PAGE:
This multidisciplinary strategy grants qualifying individuals with low-level pending criminal charges an alternative to traditional court that alleviates financial burdens, eliminates obstacles to future job prospects, and provides treatment services and education. Individuals are referred to the Community Outreach Court by community-based and faith-based non-profit organizations serving low-income families, transients, and homeless individuals, as well as by substance abuse and mental health service providers that work with the homeless and other vulnerable populations.

indio-court-graduationAfter the District Attorney’s Office completes a background check on the candidate, the court’s review committee discusses the candidate’s participation with external partner programs and his or her criminal background to determine fit for the program. Upon acceptance by the committee, an individualized treatment program is developed for each client. This may include education, job training, drug treatment, and mental health services. When the client successfully completes his or her treatment program, the court dismisses the fines and fees. Removing financial burdens and offering treatment programs help the clients overcome barriers and integrate more successfully into the community. Since the Community Outreach Court’s implementation in 2015, 81 clients have completed the program and nearly $200,000 in fines and fees have been dismissed.

Quality of Life Officers

Another primary strategy within CORP is the assignment of two full-time Quality of Life officers that focus on targeting disorder hot spots and minimizing the use of arrest. As The Task Force on 21st Century Policing recommends, community policing should focus on interventions and prevention through problem solving with building collaborative partnerships. The Quality of Life officers make use of the many resources within the community to try and get help for those in trouble without turning to incarceration.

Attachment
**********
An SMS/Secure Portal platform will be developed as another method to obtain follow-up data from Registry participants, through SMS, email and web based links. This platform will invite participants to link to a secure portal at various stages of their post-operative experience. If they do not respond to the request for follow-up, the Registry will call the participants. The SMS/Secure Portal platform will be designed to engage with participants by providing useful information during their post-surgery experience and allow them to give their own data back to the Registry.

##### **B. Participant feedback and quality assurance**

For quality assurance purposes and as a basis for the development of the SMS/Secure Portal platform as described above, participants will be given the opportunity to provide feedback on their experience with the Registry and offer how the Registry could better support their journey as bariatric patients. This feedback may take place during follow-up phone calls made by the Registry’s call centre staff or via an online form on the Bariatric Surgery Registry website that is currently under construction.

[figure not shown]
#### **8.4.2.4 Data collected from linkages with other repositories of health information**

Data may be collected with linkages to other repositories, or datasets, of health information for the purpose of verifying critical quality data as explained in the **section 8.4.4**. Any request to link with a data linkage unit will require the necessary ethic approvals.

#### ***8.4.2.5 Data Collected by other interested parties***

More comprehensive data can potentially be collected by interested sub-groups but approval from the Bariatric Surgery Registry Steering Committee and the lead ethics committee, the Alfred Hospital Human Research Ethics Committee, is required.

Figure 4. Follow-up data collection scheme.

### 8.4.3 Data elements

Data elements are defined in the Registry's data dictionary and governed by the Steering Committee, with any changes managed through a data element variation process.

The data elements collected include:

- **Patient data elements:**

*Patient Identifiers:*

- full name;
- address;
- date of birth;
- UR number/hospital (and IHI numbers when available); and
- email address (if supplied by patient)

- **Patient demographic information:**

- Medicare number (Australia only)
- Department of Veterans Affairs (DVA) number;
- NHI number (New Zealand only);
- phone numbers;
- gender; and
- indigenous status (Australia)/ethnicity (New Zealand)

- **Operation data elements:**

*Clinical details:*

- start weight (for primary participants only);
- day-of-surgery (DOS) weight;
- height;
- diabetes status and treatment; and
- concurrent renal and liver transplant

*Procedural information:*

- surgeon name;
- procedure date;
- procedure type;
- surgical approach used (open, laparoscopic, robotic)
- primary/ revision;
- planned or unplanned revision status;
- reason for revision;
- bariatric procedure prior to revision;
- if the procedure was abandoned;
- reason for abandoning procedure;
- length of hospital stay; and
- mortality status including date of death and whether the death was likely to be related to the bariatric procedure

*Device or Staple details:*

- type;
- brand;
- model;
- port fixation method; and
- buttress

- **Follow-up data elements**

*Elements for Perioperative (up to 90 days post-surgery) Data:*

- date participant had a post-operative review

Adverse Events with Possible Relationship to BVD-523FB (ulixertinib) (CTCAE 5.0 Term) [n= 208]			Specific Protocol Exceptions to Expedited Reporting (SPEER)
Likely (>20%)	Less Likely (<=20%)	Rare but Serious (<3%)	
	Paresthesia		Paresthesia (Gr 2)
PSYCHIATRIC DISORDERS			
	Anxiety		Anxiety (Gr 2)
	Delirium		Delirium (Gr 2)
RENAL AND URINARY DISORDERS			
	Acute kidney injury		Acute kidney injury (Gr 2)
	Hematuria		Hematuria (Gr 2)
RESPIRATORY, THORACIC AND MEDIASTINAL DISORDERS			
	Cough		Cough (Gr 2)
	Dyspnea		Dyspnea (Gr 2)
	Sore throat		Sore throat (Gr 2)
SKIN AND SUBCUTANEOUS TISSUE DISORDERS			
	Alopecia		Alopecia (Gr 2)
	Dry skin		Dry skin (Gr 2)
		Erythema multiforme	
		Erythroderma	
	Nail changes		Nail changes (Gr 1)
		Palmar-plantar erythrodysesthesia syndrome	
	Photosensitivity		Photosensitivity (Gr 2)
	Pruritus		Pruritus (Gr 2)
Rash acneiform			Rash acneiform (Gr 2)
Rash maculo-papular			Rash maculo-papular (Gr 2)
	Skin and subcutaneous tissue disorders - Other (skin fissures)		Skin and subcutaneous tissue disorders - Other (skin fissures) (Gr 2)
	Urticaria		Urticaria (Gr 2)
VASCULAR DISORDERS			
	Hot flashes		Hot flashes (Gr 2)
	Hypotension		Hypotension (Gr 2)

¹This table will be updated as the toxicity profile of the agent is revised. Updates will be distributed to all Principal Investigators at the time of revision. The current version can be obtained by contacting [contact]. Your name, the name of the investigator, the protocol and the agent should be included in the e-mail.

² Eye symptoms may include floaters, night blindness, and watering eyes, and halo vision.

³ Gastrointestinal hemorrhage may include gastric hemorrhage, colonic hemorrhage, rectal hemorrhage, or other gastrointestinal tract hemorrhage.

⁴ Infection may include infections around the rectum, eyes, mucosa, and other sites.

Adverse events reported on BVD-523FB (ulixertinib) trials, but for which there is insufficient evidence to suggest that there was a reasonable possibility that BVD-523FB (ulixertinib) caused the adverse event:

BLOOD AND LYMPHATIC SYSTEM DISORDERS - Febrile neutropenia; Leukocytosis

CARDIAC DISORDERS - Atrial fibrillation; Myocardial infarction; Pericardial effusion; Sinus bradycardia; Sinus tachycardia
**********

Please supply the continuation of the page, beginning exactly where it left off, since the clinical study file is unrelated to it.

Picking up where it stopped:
The Quality of Life officers assist the Community Outreach Court in reaching out and connecting with the homeless population and in identifying potential participants for the program. The officers also educate local business owners on crime prevention through environmental design and go out of their way to let each community member they come in contact with know that they are there to help. The Quality of Life officers serve their community members well beyond enforcement.

The Indio Police Department understands that the best way to ensure the community’s safety is through utilizing community resources to assist those in need. By working collaboratively with a myriad of social service and criminal justice system resources such as the Community Outreach Court, the department is better able to manage public safety.

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This blog post is part of a series highlighting best practices in advancing 21st century policing as part of the IACP Institute for Community-Police Relations. Indio is one of fifteen sites selected for participation in the Advancing 21st Century Policing Initiative, a joint project of the COPS OfficeCNA, and the IACP to highlight agencies who are actively embracing the principles in the President’s Task Force on 21st Century Policing.

 

 

Posted in Community-Police Relations

A Walk Through History Towards a Safer Future

The 21st Century Policing Task Force Report offers several recommendations for building enhanced relationships between law enforcement officers and the community that they serve, including
acknowledging the role of policing in past and present injustices. One of the recommendations notes the importance of embracing a guardian mindset.

An example of acknowledging past and present injustices is the history walk in the Atlanta, Georgia, Police Department (APD). There is a hallw5124281757_c645295718ay within the department that greets visitors and employees with images of the department’s past. There are pictures and newspaper clippings of the City of Atlanta and the police department’s historical moments. The pictures convey the great strides that the department has made. The history walk shows just how far the department has come in an effort to increase justice in the City of Atlanta.

scad-history-presentation-6In an effort to connect with the local community and get officers top-quality training, APD